Milwaukee and economic development

PROVIDENCE, R.I. [Brown University] – The riots following the police shooting death of Sylville Smith turned attention to Milwaukee, one of the most racially segregated cities in the country. Professor of Sociology John Logan says in VOA's "In Wake of Riots, Milwaukee Looks Inward for Solutions" that little has been done to target economic development that would have an "impact on the low income inner city or minority communities."
(Distributed September 2, 2016)

Language polarization

PROVIDENCE, R.I. [Brown University] – Finding solutions for complex challenges can be daunting when people use different words for the same things. In "Republicans and Democrats in Congress Speak in Completely Different Languages," new research co-authored by Professor of Economics Jesse Shapiro shows increased polarization in the language used by the two political parties. The study was also covered by The Washington Post and The Economist.
(Distributed September 1, 2016)

Resilience and the academic gender gap

PROVIDENCE, R.I. [Brown University] – Kindergartners with similar behavioral challenges don't necessarily end up with the same outcomes. In "New study sheds light on girls' resilience and the academic gender gap" in Deseret News,  research by Assistant Professor of Sociology and Public Affairs Jayanti Owens finds that among girls and boys who struggle equally with behavior problems, girls have better life outcomes, including higher rates of high school and college graduation.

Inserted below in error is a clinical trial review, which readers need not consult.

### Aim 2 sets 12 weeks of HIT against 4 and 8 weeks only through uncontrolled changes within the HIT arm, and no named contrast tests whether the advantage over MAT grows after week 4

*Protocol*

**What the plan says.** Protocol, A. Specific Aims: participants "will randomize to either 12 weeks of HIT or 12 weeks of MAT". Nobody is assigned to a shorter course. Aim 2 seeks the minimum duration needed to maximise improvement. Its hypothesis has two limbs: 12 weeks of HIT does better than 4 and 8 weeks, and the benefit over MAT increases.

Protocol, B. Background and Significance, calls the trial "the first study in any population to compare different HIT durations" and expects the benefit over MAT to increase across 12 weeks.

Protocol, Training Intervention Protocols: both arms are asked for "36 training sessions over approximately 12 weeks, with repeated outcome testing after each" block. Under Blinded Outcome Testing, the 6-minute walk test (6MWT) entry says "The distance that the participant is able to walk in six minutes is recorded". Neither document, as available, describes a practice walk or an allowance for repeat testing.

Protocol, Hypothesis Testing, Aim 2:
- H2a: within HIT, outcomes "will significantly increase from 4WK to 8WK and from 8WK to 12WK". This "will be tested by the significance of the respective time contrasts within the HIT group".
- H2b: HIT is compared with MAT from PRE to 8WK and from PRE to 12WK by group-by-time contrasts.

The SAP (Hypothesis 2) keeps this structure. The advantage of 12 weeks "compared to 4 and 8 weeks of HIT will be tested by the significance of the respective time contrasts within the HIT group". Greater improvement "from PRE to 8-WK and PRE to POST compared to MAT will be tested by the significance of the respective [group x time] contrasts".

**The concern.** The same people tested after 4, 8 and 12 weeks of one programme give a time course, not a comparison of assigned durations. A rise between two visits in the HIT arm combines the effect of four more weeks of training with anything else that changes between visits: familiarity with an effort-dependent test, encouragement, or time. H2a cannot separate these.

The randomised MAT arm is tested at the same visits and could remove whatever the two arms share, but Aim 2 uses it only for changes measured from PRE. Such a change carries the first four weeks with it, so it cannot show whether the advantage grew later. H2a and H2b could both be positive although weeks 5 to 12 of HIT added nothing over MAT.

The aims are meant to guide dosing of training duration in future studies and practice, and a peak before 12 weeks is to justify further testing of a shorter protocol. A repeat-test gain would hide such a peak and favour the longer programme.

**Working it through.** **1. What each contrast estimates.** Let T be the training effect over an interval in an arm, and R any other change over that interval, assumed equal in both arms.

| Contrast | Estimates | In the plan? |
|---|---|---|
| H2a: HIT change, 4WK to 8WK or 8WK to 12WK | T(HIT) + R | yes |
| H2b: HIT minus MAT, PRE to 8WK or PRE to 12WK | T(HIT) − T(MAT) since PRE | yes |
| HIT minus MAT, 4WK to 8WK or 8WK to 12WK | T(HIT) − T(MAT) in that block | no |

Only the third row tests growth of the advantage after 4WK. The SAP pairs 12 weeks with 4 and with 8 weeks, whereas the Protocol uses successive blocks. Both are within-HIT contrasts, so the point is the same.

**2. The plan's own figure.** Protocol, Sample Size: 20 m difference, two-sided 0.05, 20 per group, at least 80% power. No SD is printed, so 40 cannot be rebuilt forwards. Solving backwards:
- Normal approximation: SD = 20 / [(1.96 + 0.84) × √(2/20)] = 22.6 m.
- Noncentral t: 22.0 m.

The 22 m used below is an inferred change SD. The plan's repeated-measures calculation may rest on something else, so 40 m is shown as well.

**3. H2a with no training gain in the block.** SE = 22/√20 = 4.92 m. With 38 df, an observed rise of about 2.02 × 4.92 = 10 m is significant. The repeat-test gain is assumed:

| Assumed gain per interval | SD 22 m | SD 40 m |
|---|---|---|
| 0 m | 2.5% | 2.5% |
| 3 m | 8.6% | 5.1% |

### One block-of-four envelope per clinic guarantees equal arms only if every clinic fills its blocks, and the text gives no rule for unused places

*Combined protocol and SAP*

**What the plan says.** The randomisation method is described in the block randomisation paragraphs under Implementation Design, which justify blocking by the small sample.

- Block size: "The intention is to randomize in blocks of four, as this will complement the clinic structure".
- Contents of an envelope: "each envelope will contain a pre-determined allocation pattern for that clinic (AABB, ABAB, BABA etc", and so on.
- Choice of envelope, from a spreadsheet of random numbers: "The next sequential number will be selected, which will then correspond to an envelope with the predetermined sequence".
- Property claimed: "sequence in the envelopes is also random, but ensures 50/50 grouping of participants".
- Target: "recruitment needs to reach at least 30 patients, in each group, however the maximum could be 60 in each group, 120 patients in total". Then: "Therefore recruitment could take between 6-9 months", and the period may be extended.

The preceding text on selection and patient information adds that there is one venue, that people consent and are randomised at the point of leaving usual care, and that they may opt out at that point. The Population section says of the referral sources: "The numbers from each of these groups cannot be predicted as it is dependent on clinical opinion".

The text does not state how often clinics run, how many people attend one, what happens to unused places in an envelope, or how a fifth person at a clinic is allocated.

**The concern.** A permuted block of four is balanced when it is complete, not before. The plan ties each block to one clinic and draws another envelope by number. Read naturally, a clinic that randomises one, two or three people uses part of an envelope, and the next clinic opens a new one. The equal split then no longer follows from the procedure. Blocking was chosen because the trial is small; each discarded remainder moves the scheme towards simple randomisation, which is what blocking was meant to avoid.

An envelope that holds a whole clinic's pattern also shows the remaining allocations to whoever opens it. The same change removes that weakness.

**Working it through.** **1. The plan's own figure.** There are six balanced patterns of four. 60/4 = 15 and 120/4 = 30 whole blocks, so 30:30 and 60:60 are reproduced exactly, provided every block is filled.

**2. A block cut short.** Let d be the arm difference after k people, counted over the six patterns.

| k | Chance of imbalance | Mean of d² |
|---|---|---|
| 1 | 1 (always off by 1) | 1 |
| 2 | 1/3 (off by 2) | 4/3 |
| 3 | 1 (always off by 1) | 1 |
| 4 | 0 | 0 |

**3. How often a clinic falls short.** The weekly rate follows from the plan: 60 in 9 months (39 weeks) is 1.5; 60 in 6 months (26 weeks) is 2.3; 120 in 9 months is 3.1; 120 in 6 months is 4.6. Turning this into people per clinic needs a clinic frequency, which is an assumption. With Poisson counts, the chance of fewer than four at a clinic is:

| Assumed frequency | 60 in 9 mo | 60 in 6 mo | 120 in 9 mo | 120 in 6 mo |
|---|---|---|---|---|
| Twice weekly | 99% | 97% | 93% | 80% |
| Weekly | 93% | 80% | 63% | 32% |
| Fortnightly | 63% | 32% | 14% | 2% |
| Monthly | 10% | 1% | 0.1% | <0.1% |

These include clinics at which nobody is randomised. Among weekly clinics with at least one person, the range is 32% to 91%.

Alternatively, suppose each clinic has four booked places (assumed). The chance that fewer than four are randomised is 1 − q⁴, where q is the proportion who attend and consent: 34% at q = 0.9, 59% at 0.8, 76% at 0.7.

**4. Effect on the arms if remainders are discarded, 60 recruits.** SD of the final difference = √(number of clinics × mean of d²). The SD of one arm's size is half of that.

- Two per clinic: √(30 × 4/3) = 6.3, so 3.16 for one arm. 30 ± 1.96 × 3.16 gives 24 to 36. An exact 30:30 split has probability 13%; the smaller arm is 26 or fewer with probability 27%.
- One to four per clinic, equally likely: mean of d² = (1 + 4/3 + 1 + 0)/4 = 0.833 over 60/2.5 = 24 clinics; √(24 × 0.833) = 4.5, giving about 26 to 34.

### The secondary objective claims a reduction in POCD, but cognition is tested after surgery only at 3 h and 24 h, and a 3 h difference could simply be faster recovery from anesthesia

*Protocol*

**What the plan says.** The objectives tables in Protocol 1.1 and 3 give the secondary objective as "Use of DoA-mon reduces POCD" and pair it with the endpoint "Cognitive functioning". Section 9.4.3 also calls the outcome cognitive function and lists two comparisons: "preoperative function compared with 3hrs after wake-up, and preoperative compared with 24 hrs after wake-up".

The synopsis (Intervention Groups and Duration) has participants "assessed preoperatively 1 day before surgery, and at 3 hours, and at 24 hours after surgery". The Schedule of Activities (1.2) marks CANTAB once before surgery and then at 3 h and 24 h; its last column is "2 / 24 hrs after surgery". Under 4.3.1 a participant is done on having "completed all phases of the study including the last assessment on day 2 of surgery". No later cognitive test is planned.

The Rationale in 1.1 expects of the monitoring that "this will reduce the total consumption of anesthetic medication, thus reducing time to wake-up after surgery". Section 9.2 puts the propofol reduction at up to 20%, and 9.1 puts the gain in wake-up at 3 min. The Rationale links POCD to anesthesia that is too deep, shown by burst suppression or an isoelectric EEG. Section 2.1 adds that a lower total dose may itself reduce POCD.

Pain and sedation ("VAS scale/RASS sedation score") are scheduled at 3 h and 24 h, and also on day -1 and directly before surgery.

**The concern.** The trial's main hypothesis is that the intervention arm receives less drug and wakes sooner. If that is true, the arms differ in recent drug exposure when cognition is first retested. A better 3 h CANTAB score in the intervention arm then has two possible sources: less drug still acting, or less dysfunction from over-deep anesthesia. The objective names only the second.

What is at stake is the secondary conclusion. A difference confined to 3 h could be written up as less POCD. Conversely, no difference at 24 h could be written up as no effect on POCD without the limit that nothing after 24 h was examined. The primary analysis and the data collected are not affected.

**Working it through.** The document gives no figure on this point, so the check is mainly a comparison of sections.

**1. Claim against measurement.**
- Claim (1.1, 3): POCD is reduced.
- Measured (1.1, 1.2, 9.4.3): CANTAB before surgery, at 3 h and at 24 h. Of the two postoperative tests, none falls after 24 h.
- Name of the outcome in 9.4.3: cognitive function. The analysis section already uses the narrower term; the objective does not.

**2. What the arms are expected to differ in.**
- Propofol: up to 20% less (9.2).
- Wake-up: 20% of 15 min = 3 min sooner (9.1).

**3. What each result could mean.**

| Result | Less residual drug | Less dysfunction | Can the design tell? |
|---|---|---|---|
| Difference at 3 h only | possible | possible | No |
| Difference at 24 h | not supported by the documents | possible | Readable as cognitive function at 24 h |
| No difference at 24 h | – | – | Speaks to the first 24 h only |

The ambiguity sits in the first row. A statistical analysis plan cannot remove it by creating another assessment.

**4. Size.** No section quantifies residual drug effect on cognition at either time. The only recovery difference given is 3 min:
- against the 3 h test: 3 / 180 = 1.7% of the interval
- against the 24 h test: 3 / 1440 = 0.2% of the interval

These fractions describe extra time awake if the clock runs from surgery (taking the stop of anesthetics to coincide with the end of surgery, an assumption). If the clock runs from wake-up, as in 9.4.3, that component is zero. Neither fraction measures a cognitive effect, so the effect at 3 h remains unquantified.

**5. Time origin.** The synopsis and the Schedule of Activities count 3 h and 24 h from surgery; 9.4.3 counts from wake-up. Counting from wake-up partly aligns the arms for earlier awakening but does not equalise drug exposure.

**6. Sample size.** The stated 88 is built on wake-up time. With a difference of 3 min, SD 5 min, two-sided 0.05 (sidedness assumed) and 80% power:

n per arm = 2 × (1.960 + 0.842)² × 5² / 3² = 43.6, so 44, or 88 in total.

(Distributed August 29, 2016)

Obesity and genetics

PROVIDENCE, R.I. [Brown University] – Samoans have one of the highest rates of obesity in the world, and a new study shows genetics play a role. Professor of Epidemiology and Anthropology Stephen McGarvey is part of a team that uncovered a genetic variant that occurs in approximately half of all Samoans but rarely in other populations. The study was published in Nature Genetics and covered by New ScientistTrib, and Radio New Zealand. "Newly found, ‘thrifty’ genetic variant influences Samoan obesity" provides a comprehensive summary.
(Distributed August 17, 2016)

U.S. mortality rate

PROVIDENCE, R.I. [Brown University] – The U.S. mortality rate showed a decline for the first quarter of 2016, following an unusual increase in 2015. In "U.S. Mortality Rate Declines, and Researchers Breathe a Sigh of Relief" in The New York Times, former PSTC Postdoctoral Fellow Andrew Fenelon says, “Maybe the 2015 increase was a quick blip, and the trend of decline will continue.”
(Distributed August 17, 2016)
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